Here are seven logistics hot spots that attract logistics site selectors looking for a superb location for long-term business efficiency and economic success.
Rise of e-commerce changing logistics real estate landscape; Companies who don’t sell globally may be sacrificing profits; Many smaller fleets non-compliant with upcoming ELD mandate
Tremendous logistical advantages—combined with a central geographic location, highly skilled workforce, and business-friendly environment—make Georgia an ideal site for new manufacturing and distribution facilities.
Site selection and expansion is a science. This article discusses what industry leaders are doing to ensure new sites and expansions improve their supply chains, resulting in long-term growth and success, and how logistics professionals should respond in 2016 and beyond.
Leasing new property is an important part of expanding or streamlining operations. Here’s what you need to know to negotiate a suitable rent price.
Incentives play an instrumental part in creating cost savings and cost avoidance for projects, touching on everything from workforce training to energy spending. ElectriCities of North Carolina and Hoosier Energy are examples of regional organizations that help attract companies to their communities with incentives and other advantages.
Variable costs offer an ideal way for many shippers to keep money in their proverbial pocket. Fixed costs can be converted to variable costs by enlisting a third-party logistics (3PL) provider.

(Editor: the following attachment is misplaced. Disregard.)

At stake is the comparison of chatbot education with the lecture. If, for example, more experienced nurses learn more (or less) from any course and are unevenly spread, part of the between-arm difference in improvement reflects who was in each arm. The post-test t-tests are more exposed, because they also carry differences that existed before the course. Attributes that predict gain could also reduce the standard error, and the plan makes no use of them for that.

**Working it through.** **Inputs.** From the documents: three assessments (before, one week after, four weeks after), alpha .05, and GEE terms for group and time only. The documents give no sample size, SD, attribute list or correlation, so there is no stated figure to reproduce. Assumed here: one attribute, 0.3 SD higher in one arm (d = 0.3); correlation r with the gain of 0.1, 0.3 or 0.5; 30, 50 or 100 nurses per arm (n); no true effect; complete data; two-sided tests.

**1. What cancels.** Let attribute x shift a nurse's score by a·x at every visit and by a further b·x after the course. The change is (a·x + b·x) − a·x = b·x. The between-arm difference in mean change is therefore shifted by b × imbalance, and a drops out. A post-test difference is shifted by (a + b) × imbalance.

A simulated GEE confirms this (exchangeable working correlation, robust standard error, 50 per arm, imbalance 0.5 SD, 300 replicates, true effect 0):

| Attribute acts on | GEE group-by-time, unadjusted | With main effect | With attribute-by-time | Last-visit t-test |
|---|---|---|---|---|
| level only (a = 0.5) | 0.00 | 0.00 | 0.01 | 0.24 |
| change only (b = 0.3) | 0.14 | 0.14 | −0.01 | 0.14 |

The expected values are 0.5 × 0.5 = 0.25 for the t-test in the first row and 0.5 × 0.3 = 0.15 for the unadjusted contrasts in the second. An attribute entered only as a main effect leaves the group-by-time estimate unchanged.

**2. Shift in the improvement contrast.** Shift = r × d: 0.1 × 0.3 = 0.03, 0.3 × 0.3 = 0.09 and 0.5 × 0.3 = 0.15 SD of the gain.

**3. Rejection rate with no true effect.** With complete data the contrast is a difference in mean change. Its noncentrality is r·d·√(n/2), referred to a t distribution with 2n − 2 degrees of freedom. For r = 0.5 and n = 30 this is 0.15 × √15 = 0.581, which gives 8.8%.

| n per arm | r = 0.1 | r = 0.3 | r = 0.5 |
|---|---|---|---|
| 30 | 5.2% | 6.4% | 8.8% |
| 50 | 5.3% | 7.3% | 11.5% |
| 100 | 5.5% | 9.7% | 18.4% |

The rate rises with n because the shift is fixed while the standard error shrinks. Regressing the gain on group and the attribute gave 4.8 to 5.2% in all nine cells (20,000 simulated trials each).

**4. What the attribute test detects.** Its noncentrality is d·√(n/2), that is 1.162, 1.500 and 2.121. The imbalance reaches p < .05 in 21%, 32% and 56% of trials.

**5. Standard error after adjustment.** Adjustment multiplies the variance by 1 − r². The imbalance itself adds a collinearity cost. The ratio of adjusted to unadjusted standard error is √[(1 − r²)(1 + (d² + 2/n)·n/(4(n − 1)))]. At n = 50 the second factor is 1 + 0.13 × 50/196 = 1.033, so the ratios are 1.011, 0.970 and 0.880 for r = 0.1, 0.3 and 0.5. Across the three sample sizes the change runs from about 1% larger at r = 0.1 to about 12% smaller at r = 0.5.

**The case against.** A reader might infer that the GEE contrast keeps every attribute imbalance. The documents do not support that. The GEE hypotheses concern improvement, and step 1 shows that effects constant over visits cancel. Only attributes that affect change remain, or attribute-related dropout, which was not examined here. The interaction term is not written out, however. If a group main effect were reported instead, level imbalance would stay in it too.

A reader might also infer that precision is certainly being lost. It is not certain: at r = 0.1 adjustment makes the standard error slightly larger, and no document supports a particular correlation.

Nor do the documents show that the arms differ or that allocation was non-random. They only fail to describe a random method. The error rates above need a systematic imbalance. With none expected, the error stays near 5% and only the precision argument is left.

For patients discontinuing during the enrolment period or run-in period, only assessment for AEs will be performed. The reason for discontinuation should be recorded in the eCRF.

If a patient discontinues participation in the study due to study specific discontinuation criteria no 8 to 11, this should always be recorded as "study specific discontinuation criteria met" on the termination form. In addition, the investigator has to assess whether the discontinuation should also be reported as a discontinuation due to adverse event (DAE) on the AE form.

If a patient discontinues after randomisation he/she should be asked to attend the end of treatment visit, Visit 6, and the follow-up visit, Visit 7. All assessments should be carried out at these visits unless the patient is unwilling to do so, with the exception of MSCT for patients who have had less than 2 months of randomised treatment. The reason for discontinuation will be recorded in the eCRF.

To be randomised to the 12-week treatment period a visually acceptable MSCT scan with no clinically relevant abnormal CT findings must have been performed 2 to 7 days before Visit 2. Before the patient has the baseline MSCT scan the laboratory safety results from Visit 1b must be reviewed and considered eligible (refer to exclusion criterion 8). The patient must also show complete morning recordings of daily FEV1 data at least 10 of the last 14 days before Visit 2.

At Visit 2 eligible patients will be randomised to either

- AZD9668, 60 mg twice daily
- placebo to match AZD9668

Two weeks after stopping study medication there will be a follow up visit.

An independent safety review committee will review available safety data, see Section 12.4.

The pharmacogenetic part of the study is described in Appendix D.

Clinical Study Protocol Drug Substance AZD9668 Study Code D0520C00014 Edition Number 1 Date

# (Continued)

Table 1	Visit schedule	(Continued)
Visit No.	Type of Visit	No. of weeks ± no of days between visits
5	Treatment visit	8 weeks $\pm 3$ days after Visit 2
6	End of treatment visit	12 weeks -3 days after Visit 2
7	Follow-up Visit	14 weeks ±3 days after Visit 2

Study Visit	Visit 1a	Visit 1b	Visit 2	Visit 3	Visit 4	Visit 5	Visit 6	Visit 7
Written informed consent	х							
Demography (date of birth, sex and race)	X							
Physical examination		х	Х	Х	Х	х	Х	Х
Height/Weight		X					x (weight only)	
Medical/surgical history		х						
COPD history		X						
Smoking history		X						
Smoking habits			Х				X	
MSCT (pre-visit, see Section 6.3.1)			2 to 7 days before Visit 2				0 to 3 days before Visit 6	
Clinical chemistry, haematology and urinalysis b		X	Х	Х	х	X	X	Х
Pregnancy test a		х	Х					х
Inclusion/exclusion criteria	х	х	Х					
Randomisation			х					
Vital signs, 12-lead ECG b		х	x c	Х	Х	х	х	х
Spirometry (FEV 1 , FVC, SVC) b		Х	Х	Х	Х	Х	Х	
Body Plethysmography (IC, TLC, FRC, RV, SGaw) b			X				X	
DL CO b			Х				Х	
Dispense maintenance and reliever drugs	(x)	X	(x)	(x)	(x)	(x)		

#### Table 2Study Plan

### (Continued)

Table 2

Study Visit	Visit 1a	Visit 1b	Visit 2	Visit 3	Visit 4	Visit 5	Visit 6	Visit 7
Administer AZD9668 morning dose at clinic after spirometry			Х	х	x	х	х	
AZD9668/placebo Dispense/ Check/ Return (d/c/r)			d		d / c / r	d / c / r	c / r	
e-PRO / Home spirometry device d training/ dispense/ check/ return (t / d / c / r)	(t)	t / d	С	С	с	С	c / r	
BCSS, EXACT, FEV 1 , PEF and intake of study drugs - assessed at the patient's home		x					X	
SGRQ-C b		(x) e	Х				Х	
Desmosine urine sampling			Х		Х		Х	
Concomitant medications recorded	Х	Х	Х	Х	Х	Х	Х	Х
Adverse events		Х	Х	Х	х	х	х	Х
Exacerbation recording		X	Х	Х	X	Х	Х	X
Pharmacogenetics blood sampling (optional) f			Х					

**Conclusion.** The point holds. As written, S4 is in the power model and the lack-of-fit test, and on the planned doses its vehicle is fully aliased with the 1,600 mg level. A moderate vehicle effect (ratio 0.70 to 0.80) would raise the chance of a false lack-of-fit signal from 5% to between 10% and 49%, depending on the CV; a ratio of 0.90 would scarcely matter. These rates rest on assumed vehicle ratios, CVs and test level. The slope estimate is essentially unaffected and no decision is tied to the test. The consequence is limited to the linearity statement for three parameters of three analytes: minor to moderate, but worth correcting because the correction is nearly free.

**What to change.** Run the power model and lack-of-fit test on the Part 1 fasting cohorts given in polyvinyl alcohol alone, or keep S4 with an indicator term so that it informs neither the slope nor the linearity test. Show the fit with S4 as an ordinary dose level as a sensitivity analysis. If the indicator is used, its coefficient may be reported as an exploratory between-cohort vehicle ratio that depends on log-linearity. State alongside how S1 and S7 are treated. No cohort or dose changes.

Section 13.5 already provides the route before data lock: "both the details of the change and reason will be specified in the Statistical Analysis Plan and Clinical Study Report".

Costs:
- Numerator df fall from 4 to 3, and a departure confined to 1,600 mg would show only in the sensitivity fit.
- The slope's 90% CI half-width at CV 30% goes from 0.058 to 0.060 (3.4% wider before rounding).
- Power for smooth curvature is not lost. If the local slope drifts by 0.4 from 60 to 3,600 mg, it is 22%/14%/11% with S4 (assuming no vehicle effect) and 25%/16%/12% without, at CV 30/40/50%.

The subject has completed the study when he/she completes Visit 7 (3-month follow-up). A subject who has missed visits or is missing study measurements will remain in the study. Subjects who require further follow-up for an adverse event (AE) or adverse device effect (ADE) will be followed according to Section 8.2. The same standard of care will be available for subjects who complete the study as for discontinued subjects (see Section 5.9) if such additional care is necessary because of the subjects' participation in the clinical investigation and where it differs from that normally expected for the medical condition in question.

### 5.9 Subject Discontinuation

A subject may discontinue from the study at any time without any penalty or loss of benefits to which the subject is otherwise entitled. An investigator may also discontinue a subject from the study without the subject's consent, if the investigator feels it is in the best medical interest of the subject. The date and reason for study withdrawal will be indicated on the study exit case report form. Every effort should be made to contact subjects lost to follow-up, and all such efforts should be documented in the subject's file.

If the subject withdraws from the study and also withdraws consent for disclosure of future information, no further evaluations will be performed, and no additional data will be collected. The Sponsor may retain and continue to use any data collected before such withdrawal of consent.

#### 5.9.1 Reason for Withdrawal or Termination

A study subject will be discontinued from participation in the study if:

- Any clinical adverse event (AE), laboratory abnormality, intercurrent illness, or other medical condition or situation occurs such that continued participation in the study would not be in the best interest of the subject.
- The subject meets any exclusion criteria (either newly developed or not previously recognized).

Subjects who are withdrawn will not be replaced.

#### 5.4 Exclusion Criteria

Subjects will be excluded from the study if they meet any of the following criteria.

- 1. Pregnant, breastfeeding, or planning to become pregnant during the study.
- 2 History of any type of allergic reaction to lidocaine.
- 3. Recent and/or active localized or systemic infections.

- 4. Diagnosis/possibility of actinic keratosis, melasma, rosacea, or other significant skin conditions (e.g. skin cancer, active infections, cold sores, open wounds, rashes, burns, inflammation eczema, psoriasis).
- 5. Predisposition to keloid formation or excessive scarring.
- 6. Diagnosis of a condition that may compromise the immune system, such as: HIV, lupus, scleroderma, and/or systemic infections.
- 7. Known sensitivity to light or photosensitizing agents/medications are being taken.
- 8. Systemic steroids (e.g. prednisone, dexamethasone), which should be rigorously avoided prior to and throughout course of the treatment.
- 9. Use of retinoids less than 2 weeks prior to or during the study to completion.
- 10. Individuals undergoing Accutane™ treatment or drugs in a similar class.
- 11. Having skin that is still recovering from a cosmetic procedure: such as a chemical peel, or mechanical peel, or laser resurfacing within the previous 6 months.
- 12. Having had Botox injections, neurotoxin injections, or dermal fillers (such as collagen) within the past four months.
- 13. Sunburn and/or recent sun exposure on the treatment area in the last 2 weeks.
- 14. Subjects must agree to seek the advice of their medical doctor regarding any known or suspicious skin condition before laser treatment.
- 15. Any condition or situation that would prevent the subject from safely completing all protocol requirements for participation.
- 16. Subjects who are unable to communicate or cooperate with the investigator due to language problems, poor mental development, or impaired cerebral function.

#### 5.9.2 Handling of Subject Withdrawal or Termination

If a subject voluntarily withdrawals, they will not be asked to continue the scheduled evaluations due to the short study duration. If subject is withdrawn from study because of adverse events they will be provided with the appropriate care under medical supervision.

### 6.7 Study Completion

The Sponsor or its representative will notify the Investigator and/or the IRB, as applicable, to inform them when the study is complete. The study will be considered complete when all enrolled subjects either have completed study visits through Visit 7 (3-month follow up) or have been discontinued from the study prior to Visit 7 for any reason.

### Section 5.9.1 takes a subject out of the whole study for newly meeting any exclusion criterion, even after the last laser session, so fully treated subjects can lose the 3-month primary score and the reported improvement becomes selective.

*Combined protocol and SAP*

Whole Foods’ 460+ centrally located stores will augment Amazon’s physical infrastructure and allow it to use the stores as distribution centers. In return, Amazon’s targeted transaction data, technological expertise, and logistical prowess catapult Whole Foods into the online realm and suggest a new level of convenience.
Whatever challenges your perishable goods operation faces, it’s likely that the right 3PL can offer innovative solutions.
When the time arrives to consider investing in additional space, many distribution centers, retailers and businesses dependent on warehouses face a dilemma: should the organization move to a new facility, build an addition, or try to retrofit an older warehouse? And, in the case of a retrofit or addition, what can be done to make an aging or existing warehouse space more suitable?
Supply chain infrastructure is rebuilding itself, below the surface where only logisticians can see it.